In this study, we describe a new model system YB5, which contains a hypermethylated and silenced CMV driven GFP gene with stably inherited epigenetic properties established over time. In this model, the promoter is DNA hypermethylated and has a closed chromatin structure characterized by histone H3K9 deacetylation and H3K27 hypermethylation. Expression is suppressed at the transcriptional level and can be restored by using the demethylating agent Decitabine or by inhibiting DNMT1 expression. Thus, this system mimics many of the features of typical gene silencing in mammalian cells, including cancer cells. CMV is a strong CpG island containing promoter, and it can be efficiently silenced as previously reported (27
). Because reactivated gene expression can be easily visualized and selected for, this model allowed us to ask important questions regarding the minimal requirements for gene reactivation, as well as to track re-silencing after epigenetic modulation. These questions have previously been investigated primarily from the perspective of entire (mixed) cell populations, though one study used sub-cloning and gene expression selection to ask questions about remethylation (9
We first asked about the association between hypomethylation induction and gene reactivation. Surprisingly, methylation studies showed similar demethylation levels between GFP positive cells and negative cells, which suggests that pharmacological uptake of DAC is uniform and not rate-limiting in these cells. In sorted cells that had high GFP expression, DNA methylation did not decrease to normal levels (nearly zero) suggesting that a previous hypothesis about heterogeneous reexpression being explained by a mixture of cells demethylated to 0% (and reexpressing) while others remain hypermethylated and silenced is incorrect. In fact, only 6 of 24 alleles sequenced had complete demethylation in these cells with high GFP expression. Thus, only a moderate degree of DNA hypomethylation is required for gene reactivation. In our experiments, we ruled out activation of an alternative host promoter as a possible explanation. However, further experiments may be needed to verify that methylated CpG islands can still have promoter activity if they retain an open chromatin. Bisulfite-sequencing analysis of H3K9ac histones showed about 30% DNA methylation, confirming that the gene can be activated despite residual DNA methylation, but also suggesting that unmethylated alleles are enriched in open chromatin. Moreover, in our data the GFP negative cells after DAC also had decreased DNA methylation levels, demonstrating that DNA hypomethylation, per-se, is not sufficient for gene reactivation. Rather, the main molecular difference between GFP-positive and GFP-negative cells post-DAC was the differential histone modifications and histone H3 densities revealed by ChIP assays. Thus, chromatin resetting is the prime factor determining gene reexpression state after DAC induced DNA demethylation. Interestingly, it has previously been reported that DAC induces nuclease sensitivity changes in the human HPRT gene locus prior to gene reexpression (29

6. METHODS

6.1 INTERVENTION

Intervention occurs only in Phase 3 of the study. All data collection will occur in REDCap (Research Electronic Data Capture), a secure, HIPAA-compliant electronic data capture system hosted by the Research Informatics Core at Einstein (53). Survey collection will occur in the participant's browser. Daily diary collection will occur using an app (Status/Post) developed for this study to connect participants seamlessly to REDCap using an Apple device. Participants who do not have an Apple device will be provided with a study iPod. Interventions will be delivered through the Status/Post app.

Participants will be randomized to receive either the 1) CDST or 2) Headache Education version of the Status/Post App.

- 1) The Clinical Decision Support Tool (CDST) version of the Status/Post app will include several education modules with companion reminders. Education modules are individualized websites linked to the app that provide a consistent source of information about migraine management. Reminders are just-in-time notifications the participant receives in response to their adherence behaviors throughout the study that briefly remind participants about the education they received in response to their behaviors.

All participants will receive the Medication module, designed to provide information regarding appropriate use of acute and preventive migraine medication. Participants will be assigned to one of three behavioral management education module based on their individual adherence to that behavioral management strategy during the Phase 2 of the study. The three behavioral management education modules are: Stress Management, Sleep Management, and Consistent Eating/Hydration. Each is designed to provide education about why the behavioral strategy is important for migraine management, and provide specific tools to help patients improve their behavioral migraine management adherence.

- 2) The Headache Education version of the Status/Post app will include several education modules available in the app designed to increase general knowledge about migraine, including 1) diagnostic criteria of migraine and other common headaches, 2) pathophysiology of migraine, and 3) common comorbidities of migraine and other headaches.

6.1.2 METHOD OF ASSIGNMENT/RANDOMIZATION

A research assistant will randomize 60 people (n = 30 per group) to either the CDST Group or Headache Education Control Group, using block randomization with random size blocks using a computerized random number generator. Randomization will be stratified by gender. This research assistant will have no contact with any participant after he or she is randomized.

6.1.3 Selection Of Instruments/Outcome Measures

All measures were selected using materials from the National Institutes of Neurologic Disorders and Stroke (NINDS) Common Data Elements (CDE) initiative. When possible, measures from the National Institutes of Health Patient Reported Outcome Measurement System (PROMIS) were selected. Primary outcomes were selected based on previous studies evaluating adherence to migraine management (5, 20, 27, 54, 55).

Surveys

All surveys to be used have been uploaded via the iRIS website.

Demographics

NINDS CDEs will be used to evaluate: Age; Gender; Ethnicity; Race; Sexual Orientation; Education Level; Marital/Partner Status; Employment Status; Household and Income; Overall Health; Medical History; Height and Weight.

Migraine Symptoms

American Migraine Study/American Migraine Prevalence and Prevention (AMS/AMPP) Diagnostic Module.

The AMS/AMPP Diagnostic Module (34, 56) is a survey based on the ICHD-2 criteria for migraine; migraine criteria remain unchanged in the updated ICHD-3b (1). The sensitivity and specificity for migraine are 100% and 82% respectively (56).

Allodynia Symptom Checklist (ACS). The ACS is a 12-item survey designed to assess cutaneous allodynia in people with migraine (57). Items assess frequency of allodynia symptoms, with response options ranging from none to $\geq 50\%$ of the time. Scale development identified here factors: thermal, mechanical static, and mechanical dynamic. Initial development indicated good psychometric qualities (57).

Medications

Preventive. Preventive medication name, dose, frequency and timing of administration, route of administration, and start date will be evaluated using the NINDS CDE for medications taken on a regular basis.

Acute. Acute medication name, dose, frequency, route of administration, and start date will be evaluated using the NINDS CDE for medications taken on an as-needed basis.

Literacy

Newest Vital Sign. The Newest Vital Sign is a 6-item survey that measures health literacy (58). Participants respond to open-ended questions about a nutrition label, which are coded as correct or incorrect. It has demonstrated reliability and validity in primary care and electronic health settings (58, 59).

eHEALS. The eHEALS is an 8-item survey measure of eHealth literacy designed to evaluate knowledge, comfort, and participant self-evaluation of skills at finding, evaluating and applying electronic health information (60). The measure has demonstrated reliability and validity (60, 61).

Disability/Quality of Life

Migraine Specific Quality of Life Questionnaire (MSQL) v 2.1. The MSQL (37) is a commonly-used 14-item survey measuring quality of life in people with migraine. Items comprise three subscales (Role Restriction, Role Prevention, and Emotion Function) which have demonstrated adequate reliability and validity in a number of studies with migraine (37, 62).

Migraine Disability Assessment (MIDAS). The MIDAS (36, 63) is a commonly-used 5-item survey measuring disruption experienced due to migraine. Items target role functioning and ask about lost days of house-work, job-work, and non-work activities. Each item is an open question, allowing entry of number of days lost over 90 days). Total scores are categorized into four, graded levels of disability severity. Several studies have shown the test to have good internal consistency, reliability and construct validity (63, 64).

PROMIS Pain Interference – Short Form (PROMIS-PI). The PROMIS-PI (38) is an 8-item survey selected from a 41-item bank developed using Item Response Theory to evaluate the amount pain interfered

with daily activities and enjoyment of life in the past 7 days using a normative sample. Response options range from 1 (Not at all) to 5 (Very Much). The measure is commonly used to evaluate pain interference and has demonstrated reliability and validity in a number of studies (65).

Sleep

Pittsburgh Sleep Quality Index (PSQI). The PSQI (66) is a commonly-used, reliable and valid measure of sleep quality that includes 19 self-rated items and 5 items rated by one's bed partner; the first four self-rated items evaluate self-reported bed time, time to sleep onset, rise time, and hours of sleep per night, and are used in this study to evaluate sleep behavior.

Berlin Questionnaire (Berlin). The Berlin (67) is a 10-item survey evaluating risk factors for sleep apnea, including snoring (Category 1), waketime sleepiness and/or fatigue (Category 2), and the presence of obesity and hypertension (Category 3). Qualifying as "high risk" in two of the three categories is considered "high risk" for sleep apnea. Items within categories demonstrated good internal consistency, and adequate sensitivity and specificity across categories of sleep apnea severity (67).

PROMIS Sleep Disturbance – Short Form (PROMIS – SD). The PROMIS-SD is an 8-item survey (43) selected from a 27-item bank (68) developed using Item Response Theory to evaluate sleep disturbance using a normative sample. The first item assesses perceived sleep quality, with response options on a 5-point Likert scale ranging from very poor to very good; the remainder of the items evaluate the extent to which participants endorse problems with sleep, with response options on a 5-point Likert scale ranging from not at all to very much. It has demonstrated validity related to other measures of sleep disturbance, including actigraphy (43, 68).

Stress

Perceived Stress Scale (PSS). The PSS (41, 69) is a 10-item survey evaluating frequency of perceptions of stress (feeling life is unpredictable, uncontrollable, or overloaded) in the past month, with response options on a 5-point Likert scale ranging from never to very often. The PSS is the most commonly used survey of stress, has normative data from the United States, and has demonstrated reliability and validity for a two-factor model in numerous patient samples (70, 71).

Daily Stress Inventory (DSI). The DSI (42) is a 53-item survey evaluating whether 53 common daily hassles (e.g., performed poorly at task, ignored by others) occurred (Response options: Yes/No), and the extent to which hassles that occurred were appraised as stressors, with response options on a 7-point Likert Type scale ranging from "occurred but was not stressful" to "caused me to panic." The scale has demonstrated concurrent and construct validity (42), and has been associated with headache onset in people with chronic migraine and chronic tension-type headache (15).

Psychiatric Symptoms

), and decreased nucleosome occupancy of hMLH1 promoter after DAC (30
), which are consistent with our data.
It is interesting to ask why a relatively small degree of DNA demethylation would naturally, but not uniformly, bring histone changes and chromatin resetting. A possible explanation is that in the absence of DNMTs, the coupled assembly of newly synthesized histone octamers during cellular replication may be disrupted. The nascent histone octamers lose some original repressive histone tail marks, the promoter nucleosome assembly is disabled and the chromatin alters to a locally open structure, resulting in transcription of this strand of DNA (31